This article investigates waymaking, the use of language to dedicate space to the traffic of animals, goods, fuel, waste, and people. It argues that the rhetorical creation of traversable clearances anticipates and services the formation of infrastructure. Through a close reading of Daniel Defoe’s A Journal of the Plague Year (1722), I show how literary critics can analyze the words that create the emptiness that allows conduits to happen and claim this emptiness as an analytical object in itself. By tracing modern conceptions of infrastructure as assemblage, occasion, and patterning to the fray of early modern waymaking, I claim that criticism can supplement social-scientific research by casting as poetic event and autopoietic phenomenon the human practice of reserving space for utilities.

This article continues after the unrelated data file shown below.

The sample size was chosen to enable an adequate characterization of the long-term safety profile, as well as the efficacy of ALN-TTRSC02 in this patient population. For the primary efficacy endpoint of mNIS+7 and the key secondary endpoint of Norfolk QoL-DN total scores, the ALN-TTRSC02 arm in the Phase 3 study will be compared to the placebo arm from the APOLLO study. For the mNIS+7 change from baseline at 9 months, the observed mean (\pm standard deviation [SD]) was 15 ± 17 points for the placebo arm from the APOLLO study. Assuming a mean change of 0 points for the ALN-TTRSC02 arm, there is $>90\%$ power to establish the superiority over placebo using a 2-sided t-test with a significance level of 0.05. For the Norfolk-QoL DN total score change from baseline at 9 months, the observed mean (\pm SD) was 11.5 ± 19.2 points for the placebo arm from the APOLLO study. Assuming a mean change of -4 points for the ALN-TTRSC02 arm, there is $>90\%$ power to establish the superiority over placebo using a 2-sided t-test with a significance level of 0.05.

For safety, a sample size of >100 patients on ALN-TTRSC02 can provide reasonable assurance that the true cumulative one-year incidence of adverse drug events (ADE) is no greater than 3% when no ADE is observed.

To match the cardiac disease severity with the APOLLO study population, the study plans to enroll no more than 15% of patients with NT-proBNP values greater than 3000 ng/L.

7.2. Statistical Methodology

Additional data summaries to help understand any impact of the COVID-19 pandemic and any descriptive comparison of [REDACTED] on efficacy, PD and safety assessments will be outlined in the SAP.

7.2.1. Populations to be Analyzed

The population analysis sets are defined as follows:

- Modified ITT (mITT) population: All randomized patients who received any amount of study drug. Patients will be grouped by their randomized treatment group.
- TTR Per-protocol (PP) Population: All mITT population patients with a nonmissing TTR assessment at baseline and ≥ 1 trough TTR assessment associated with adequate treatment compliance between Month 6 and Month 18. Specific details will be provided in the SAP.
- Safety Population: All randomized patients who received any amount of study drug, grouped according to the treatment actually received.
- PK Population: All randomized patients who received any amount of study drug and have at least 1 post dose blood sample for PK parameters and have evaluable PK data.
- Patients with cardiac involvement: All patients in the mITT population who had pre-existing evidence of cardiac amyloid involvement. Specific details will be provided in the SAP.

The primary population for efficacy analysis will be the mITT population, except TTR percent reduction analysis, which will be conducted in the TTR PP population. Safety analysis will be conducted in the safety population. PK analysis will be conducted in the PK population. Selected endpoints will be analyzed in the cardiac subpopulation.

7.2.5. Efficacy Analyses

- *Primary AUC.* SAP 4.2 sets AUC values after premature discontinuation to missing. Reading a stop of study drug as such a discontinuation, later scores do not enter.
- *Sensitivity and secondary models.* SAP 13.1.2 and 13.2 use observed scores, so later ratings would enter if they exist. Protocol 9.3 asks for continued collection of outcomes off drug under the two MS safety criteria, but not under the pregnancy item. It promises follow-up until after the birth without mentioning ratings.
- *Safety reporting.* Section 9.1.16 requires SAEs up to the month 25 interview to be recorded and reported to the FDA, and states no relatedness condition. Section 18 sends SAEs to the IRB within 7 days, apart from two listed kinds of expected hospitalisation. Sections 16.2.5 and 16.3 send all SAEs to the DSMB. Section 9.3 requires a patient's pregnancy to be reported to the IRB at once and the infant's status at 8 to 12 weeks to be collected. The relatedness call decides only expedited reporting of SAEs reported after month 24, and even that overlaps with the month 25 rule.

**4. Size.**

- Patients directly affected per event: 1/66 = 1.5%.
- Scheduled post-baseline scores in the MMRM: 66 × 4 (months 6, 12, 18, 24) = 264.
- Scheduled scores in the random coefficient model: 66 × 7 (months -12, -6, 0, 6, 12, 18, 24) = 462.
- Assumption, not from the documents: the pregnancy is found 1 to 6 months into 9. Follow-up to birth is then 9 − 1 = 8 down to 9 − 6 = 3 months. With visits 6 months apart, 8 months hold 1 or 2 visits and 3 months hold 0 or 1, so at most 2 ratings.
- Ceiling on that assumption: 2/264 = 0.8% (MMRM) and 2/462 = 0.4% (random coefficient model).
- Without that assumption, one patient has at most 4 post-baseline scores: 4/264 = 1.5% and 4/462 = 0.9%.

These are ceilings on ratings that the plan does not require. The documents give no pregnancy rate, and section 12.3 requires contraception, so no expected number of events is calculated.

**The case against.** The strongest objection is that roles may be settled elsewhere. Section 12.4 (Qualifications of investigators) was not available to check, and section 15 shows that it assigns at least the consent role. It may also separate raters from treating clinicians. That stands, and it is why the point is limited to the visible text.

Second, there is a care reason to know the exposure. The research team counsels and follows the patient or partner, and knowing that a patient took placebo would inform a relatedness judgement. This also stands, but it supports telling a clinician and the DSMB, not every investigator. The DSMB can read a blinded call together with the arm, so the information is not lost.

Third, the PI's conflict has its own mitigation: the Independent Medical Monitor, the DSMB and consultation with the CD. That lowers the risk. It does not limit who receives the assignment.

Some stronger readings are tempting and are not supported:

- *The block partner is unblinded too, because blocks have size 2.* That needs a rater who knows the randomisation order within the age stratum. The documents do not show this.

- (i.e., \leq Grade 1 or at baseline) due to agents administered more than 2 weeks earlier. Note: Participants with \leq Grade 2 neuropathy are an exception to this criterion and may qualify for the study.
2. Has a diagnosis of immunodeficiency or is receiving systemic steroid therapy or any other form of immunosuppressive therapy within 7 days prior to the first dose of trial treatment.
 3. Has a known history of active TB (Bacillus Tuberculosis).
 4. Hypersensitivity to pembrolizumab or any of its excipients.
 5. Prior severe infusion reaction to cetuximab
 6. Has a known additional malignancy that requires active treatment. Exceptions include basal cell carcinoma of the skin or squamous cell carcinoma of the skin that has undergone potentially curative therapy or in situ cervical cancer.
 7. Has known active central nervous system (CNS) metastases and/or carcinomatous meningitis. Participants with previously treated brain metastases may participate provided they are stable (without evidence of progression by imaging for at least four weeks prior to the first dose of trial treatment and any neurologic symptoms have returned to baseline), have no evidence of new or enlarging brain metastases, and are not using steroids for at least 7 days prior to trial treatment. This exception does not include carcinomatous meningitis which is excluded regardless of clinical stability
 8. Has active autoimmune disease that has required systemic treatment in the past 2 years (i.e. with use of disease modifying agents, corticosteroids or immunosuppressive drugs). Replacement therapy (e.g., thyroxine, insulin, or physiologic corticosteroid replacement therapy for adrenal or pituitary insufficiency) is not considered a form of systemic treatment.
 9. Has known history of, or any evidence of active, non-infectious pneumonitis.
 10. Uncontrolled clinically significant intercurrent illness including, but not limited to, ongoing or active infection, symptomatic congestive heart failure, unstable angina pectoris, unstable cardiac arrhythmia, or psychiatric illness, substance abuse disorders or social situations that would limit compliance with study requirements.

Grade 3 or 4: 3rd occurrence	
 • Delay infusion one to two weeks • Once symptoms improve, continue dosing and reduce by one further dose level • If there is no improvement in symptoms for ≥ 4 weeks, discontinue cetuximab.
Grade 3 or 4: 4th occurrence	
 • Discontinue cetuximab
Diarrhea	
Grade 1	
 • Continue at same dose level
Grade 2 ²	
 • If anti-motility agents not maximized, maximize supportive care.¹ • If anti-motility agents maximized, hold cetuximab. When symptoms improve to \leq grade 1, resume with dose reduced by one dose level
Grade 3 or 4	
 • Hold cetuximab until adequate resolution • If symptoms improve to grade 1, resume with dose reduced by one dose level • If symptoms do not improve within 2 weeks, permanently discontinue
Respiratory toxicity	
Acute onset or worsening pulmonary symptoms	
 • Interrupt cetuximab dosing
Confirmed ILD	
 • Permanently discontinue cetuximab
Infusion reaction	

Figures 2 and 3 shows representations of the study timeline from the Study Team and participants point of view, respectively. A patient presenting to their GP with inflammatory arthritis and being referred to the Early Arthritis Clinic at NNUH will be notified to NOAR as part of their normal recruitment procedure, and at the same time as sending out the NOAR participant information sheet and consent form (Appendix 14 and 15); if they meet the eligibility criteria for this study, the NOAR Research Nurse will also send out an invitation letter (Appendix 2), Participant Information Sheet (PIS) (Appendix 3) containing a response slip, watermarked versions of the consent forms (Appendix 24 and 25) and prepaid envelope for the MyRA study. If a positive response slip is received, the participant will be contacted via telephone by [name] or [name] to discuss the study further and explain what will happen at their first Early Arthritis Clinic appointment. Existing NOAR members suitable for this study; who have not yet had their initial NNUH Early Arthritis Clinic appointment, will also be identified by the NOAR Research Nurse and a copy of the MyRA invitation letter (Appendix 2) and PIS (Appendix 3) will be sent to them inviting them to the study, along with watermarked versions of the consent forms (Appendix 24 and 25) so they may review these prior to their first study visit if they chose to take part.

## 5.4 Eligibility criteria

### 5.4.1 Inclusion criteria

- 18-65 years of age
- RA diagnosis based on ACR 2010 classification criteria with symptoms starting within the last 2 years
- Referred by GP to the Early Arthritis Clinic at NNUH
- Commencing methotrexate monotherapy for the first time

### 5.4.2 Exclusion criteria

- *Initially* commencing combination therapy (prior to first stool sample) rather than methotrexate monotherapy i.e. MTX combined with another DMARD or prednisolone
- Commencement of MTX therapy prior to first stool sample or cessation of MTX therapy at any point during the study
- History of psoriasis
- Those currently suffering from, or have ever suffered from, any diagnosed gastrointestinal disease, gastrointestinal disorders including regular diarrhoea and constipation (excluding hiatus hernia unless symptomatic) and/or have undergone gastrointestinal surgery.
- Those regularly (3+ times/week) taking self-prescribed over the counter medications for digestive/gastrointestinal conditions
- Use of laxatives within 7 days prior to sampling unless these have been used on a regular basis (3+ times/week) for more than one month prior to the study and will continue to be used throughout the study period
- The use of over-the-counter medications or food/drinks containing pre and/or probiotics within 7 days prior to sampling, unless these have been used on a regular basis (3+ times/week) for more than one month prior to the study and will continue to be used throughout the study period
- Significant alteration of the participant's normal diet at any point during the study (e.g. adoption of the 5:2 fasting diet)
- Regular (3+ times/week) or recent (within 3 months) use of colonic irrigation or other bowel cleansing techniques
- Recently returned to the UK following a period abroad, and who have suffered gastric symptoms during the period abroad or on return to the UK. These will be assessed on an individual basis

Writer - Critic - Poet - Editor